I always thought Margaret Thatcher was a very religious woman, although she rarely spoke of it and Carol Thatcher told me that her mother was not religious at all. Thatcherism was essentially a religious outlook. As she said,  
'Economics are the method: the object is to change the soul'.
Margaret Thatcher came from an  extremely, almost oppressively, religious family. Her father was a Methodist lay preacher (and notorious lecher, but this the book does not mention). The theme of the book is that Margaret Thatcher's Christianity was what drove her and there are moments in the early chapters when this feels almost like a devotional book (her devotion to work, etc). She had this in common with the Queen whom she served.  Like Enoch Powell, Margaret Thatcher was a better theologian than many of the clergymen (clergywomen had not yet been invented) who disapproved of her.

Her period in office will be remembered for increasing numbers of women having careers, which contributed to male unemployment; social liberalism (easy divorce, more illegitimate births, falling church attendance, increased acceptance of homosexuality); the Single European Act and high unemployment. Also: council house sales, privatisation, reducing the power of the trade unions (mostly because unemployment rose)  and ending the dreary business of prices and incomes policies. She failed in her attempt to reduce the number of immigrants and in her time over half a million immigrants came to the UK, mostly wives in arranged marriages from the Sub-Continent. Her administration encouraged the use of condoms to prevent the spread of AIDS, rather than abstinence. 
I was glad that Moore agrees with the view I took at the time that by announcing that HMS Endeavour would be taken out of service she probably is responsible for the Argentinians invading. Callaghan, old naval man, would not have made this mistake. The Falklands War was however her greatest hour and the Labour Party's worst.
She made two fatal mistakes: the poll tax and entering the European Monetary System (forerunner to the euro).  The first lost her the premiership in 1990, the second lost the Tories their majority in the House of Commons in 1997 and their reputation for economic competence. They have never recovered either to this day.

Social workers remained leftists and Marxists, as did many council officials. The 1980s saw the  consolidation of the left's hold over culture, academia and teaching (O Levels were abolished, grammar schools were not restored). What was in her time called 'the Loony Left' have  now in many respects taken over the British establishment.

She moved economics a long way to the right (in 1979 Tony Benn was saying that the victory of socialism was inevitable). She raised Britain's self-confidence, presided over de-industrialisation, failed to see the danger posed by the European Union to the UK. She did not repeal the anti-discrimination legislation brought in by Labour. She reduced the role of the state, in the economic sphere, but the EU undid her work and made the state even more powerful. She alienated the Scots and the Conservative Party lost most of its seats in Scotland (in 1955 the Conservatives had, for the only time, a majority of Scottish MPs). She was therefore indirectly responsible for devolution. She signed the Anglo-Irish Agreement that led eventually to the end of terrorism in Northern Ireland. Opinions differ on whether that was a good thing. She said her greatest achievement was New Labour.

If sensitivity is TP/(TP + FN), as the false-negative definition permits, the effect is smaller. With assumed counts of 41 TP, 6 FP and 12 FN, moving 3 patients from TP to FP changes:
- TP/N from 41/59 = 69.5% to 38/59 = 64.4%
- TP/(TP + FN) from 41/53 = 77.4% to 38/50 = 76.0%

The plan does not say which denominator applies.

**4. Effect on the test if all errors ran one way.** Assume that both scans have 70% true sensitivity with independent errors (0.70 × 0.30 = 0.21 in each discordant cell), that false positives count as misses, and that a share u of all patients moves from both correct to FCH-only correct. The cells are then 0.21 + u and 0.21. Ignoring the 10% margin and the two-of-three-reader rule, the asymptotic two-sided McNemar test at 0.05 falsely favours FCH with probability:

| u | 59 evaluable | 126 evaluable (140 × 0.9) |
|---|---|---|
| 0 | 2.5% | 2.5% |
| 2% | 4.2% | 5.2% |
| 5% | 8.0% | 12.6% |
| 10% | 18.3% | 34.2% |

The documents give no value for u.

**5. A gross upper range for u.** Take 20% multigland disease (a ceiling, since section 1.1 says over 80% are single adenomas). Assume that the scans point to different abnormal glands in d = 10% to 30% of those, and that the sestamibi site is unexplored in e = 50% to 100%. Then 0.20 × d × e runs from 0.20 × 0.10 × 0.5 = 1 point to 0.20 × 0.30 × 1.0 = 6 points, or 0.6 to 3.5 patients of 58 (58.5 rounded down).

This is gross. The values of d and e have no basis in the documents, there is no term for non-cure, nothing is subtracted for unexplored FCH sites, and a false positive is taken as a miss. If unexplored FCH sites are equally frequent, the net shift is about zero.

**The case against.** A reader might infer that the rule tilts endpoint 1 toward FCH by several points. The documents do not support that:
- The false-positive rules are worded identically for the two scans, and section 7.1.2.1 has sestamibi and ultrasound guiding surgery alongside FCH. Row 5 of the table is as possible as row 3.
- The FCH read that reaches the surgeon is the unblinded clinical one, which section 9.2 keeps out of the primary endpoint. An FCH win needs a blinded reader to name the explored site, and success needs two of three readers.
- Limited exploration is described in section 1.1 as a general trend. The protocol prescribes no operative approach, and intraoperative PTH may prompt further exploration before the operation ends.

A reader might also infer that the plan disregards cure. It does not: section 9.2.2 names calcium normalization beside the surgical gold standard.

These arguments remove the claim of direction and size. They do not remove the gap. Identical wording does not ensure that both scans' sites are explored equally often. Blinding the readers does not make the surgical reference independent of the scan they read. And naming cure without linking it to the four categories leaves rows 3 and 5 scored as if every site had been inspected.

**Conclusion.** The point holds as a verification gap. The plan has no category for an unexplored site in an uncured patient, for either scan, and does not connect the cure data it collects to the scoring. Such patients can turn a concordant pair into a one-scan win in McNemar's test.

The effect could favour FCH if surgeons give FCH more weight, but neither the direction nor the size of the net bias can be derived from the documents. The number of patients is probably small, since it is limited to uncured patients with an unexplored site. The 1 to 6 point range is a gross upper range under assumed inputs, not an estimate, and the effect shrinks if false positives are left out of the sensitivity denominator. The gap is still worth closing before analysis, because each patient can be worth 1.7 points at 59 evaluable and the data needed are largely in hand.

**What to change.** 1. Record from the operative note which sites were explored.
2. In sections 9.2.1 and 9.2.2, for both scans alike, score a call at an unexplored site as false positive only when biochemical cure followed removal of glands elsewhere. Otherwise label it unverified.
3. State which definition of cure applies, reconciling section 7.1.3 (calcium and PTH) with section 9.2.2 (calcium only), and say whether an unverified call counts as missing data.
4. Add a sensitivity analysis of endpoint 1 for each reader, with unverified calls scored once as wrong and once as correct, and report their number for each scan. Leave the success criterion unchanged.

Enoch Powell, who was introspective, said that 
All political lives, unless they are cut off in midstream at a happy juncture, end in failure, because that is the nature of politics and of human affairs.
Margaret Thatcher was a Powellite in her economic policy, and one wonders how much Powell would have achieved in the unlikely event that he had been Prime Minister. Her reaching No 10 was equally unlikely.

She will be principally remembered by history, I think, for the following four things: as the first woman Prime Minister, for inventing privatisation, for signing the Single European Act and for admitting around 50,000 immigrants a year into the UK, mostly wives from the Indian Subcontinent, who contracted arranged marriages with British subjects. 50,000 was very much fewer than the annual numbers under Tony Blair but it was the number which led Enoch Powell to declare in his famous Rivers of Blood speech in 1968:

We must be mad, literally mad, as a nation to be permitting the annual inflow of some 50,000 dependants, who are for the most part the material of the future growth of the immigrant descended population. It is like watching a nation busily engaged in heaping up its own funeral pyre.

I think Peter Hitchens is very good in his analysis of Margaret Thatcher as a tragic failure, here.

My thoughts when she died are here


  1. I think P. Hitchen's very brief analysis of
    V. Putin is good. But the Right-Wingers in western government don't like him either for the same reasons. They don't like sovereignty and independence in the new world order

  2. I think Hitchens is wrong to praise Putin, who I think is a murderer. According to Wikileaks Putin has salted away billions but what he did in Chechnya is worse. Please read my thoughts on Putin here:

  3. Does the author consider her as a Germanophobe who was vehiminently against the Berlin Wall coming down and Germany being finally reunited